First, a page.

DNS and IP Lookup
I use Sam Spade predominately for its IP address lookup and DNS reverse lookup features. In the tool suite, right-click an FQDN or enter it into the main field, then click the Whois tool. Sam Spade returns reverse DNS lookup information from one of a variety of Whois sites. The tool bundle also includes the DNS lookup tools Dig and Nslookup.
Sam Spade color-codes its output, letting you easily scan for relevant information, such as organization name and host country. The tool also gives you information about a net-block (a block of consecutive IP addresses, aka a subnet) so that you can see whether the ISP is, for example, a large provider for a DSL or cable service or a provider for a single company. In addition, Sam Spade includes a rudimentary port scanner, an SMTP relay test tool, a blackhole lookup tool, and a Web site fetching tool similar to Wget.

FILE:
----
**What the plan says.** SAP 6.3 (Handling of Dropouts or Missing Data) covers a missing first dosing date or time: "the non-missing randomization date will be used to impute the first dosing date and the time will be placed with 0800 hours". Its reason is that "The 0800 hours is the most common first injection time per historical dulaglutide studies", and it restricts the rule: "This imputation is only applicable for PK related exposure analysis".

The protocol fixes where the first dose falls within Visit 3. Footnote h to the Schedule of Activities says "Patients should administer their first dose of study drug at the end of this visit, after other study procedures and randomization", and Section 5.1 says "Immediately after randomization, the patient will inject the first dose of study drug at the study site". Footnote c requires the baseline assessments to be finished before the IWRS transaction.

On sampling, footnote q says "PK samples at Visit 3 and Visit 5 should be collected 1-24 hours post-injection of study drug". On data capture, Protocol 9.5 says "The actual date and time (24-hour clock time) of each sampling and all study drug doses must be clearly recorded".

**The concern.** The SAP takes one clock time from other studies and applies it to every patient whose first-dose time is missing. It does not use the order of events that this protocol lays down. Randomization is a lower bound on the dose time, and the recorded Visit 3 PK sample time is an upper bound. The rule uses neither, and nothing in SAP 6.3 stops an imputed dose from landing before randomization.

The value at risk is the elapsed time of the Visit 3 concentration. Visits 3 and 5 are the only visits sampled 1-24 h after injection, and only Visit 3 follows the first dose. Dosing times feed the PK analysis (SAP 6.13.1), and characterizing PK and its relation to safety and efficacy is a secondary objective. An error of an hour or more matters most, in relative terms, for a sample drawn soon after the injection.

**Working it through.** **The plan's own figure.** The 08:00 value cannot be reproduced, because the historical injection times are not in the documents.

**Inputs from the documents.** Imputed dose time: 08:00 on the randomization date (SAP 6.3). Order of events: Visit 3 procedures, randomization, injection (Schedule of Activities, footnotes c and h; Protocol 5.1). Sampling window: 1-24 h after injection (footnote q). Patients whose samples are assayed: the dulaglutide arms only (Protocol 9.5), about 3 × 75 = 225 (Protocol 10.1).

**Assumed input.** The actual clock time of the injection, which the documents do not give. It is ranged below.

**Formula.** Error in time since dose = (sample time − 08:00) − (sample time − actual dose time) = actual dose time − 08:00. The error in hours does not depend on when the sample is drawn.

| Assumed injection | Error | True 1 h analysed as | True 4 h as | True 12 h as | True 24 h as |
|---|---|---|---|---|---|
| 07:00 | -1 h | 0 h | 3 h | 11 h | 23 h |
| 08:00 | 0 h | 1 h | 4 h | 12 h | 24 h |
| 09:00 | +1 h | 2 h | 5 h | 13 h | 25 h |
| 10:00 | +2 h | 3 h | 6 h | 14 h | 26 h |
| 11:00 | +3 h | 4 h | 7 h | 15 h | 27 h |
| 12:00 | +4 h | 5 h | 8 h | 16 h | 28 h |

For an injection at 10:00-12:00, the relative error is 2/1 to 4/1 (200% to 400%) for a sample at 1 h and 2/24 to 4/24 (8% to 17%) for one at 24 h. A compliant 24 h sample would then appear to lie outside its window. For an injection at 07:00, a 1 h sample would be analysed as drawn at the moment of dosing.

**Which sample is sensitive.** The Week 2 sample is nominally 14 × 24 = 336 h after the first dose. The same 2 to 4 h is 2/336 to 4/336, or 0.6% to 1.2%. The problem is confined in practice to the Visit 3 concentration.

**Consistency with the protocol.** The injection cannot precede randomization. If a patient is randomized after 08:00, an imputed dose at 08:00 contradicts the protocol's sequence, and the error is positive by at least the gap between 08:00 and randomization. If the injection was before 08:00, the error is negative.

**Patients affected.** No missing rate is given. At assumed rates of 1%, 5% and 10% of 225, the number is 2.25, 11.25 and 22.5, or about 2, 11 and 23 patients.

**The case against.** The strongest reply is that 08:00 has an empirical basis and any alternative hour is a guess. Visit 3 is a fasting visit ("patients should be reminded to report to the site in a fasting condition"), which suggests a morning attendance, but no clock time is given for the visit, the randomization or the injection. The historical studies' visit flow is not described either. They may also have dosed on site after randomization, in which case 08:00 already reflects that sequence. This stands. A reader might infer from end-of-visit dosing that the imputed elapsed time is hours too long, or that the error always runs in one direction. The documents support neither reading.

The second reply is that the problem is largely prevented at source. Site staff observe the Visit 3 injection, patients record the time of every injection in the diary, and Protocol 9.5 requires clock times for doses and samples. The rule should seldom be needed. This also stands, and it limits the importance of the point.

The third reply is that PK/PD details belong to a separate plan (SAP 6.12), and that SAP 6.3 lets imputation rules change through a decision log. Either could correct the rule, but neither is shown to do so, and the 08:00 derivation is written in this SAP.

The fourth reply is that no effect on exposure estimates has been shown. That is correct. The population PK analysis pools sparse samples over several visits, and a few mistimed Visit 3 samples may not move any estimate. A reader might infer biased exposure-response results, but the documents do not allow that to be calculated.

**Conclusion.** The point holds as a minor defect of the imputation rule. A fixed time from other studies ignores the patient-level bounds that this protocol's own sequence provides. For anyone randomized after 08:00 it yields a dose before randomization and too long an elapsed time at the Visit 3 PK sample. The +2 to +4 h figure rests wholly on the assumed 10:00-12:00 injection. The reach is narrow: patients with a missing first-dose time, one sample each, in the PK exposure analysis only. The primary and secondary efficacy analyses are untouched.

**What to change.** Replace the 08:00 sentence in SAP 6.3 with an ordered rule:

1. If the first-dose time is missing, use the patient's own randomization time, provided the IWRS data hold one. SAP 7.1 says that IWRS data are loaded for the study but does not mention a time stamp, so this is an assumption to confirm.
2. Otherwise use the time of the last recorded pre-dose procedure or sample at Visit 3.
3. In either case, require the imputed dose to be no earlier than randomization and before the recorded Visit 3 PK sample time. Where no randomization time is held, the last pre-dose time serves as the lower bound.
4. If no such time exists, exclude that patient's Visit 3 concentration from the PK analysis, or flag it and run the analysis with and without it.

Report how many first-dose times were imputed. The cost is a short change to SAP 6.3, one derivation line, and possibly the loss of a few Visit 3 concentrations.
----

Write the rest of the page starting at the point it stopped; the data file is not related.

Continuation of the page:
On the Case
Sam Spade lets you easily run multiple commands to look for different pieces of information and further analyze the results by using the tool's context-aware menus. You can even configure the suite's logging to save all the interesting information you find during your investigations and copy it to another program or write it to a text file. Although spam, phishing, and other email threats continue to grow, you probably won't analyze even a fraction of the total email you receive. But when you do need to investigate a suspicious email message, Sam Spade is on the case.